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  • John Plocharczyk

HR 7024 Child Tax Credit

H.R. 7024 would amend portions of the Internal Revenue Code of 1986.


The revisions discussed in this estimate include those concerning the child tax credit, the employee retention tax credit (ERTC), and various business tax deductions. The bill also would provide tax relief to some people affected by federally declared disasters, make changes to the federal Low-Income Housing Tax Credit (LIHTC) program, and raise the threshold for businesses to report payments to some contractors and subcontractors. In addition, H.R. 7024 would modify the tax treatment of income from U.S. sources that is earned or received by qualified residents of Taiwan and establish a bilateral process for tax agreements between the United States and Taiwan.


One of the central components of this legislation entails a noteworthy augmentation of the child tax credit, poised to bring substantial benefits to families with children nationwide. This enhancement is underscored by the incorporation of a refundable portion individually calculated for each child, presenting a distinct advantage for growing families.


The proposed bill introduces a singular modification pertaining to the child tax credit. Currently set at $2,000 per child for taxpayers below specific income thresholds, a portion of this credit, up to $1,600, can be refunded in 2023. The refundable segment is subject to limitations based on the number of qualifying children and the taxpayer's earned income. Under the proposed legislation, the refundable amount will be determined on a per-child basis, resulting in a comprehensive refundable sum. This adjustment is applicable for the tax years 2023-2025. Furthermore, the maximum refundable credit will escalate to $1,800 in 2023, $1,900 in 2024, and $2,000 in 2025. Commencing from 2024, the overall child tax credit will be subject to inflationary adjustments.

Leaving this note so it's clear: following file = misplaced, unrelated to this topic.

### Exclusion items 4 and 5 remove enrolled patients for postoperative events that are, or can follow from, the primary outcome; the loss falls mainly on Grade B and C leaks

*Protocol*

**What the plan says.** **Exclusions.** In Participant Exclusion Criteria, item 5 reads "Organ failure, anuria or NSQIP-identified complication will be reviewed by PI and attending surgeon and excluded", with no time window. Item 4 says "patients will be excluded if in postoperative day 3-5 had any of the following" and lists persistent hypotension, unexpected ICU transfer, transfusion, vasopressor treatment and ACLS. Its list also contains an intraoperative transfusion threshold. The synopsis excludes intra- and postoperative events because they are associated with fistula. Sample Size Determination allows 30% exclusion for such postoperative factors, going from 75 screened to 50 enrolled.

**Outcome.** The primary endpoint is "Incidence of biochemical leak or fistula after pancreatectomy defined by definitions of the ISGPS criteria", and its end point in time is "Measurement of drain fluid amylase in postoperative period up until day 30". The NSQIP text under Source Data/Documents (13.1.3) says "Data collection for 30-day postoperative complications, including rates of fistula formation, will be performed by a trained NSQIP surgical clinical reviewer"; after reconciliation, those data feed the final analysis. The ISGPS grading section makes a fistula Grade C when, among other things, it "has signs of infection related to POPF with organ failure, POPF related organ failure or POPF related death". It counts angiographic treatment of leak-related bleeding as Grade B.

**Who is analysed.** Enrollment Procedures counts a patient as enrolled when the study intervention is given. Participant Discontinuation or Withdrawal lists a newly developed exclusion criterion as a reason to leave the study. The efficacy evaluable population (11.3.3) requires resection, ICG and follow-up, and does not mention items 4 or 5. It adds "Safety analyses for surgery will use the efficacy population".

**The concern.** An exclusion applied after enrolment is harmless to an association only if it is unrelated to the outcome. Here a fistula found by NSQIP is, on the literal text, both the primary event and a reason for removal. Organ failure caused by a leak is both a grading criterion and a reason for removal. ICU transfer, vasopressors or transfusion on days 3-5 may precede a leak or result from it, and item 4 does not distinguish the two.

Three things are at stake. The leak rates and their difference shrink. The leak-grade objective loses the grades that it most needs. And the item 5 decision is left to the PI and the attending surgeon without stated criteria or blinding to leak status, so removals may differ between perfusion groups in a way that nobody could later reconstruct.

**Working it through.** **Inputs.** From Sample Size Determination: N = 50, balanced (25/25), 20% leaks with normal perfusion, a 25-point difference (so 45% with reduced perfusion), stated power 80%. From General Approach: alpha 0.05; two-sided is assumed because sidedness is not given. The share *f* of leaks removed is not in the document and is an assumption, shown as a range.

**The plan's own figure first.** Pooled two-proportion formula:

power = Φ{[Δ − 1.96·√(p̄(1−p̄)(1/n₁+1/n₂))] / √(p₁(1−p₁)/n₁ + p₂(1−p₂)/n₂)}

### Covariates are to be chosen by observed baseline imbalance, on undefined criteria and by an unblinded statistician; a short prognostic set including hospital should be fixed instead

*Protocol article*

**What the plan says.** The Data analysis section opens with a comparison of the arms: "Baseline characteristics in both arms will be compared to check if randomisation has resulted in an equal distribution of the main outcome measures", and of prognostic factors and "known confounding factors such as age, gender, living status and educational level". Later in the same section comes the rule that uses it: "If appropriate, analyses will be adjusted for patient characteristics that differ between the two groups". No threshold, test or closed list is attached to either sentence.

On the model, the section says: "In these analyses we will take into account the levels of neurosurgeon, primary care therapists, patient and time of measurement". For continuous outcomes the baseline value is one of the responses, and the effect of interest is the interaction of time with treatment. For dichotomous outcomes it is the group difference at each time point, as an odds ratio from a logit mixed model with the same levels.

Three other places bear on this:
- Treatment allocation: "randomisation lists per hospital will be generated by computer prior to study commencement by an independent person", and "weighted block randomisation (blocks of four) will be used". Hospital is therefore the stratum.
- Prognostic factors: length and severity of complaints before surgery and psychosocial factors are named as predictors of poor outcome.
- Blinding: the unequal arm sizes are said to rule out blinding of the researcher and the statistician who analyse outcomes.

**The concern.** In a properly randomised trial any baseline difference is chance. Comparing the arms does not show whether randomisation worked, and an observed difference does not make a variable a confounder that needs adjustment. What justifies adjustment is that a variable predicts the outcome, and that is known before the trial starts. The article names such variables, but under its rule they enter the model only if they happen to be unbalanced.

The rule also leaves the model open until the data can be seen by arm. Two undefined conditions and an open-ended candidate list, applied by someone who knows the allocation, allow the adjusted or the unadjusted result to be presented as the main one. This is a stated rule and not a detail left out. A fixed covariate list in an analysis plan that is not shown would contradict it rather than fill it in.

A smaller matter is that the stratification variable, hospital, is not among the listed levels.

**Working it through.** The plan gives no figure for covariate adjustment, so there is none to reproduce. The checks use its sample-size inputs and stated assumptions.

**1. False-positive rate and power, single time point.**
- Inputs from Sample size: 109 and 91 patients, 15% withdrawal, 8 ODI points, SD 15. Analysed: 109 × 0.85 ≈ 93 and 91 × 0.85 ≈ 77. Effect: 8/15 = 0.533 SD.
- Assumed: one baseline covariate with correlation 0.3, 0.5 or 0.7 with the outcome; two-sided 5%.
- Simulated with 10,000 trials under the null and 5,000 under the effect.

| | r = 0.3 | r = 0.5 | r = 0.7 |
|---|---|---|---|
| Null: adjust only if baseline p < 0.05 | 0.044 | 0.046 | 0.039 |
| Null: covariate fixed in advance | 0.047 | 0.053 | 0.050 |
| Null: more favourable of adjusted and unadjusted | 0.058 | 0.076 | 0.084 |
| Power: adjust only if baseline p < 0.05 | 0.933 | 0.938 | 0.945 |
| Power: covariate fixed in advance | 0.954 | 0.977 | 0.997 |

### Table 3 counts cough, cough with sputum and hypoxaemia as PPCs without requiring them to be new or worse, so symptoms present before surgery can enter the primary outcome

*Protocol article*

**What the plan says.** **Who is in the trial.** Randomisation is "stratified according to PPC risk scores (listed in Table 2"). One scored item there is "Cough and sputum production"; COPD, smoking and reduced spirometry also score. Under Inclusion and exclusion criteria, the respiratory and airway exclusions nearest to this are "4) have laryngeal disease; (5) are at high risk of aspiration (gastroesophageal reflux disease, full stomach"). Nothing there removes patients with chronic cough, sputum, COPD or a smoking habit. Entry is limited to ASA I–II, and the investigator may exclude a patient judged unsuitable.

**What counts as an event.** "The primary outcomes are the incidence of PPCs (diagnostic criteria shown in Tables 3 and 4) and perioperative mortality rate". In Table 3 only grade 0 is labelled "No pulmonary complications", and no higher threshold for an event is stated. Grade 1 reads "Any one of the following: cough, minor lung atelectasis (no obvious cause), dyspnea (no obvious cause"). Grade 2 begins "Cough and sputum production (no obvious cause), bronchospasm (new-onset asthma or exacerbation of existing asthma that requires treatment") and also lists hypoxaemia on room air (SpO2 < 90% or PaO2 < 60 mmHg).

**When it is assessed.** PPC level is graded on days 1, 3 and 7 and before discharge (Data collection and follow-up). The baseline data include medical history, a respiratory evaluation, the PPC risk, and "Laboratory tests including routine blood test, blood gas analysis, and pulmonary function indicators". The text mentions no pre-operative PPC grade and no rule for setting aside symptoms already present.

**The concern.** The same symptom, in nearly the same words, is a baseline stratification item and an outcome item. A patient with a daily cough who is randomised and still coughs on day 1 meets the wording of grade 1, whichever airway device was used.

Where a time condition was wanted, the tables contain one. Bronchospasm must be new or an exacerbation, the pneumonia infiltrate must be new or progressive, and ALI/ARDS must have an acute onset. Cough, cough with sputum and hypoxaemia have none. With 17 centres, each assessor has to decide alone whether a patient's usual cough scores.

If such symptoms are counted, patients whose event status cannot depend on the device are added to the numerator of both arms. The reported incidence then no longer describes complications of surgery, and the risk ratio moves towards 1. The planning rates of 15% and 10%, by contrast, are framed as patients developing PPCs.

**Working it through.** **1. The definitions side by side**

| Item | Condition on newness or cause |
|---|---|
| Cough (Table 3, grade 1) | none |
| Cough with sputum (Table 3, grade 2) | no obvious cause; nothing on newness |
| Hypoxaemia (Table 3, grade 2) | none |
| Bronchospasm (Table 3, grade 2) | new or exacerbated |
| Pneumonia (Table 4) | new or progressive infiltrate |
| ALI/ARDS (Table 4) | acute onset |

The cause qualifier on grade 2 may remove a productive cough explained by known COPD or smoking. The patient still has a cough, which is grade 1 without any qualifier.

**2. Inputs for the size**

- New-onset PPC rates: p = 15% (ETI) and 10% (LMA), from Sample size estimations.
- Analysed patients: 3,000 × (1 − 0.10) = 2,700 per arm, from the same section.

Conspicuously absent from this legislative initiative is a provision addressing a facet of the state and local tax deduction, which the Tax Cuts and Jobs Act of 2017 capped at $10,000. This cap applies to both single and married filing jointly taxpayers. Advocates had anticipated a provision to elevate the married filing joint cap to twice the single cap, thus eliminating the marriage penalty, but this provision was notably omitted from the legislation.


The bill has since been passed in the House of Representatives, and awaits the Senate.




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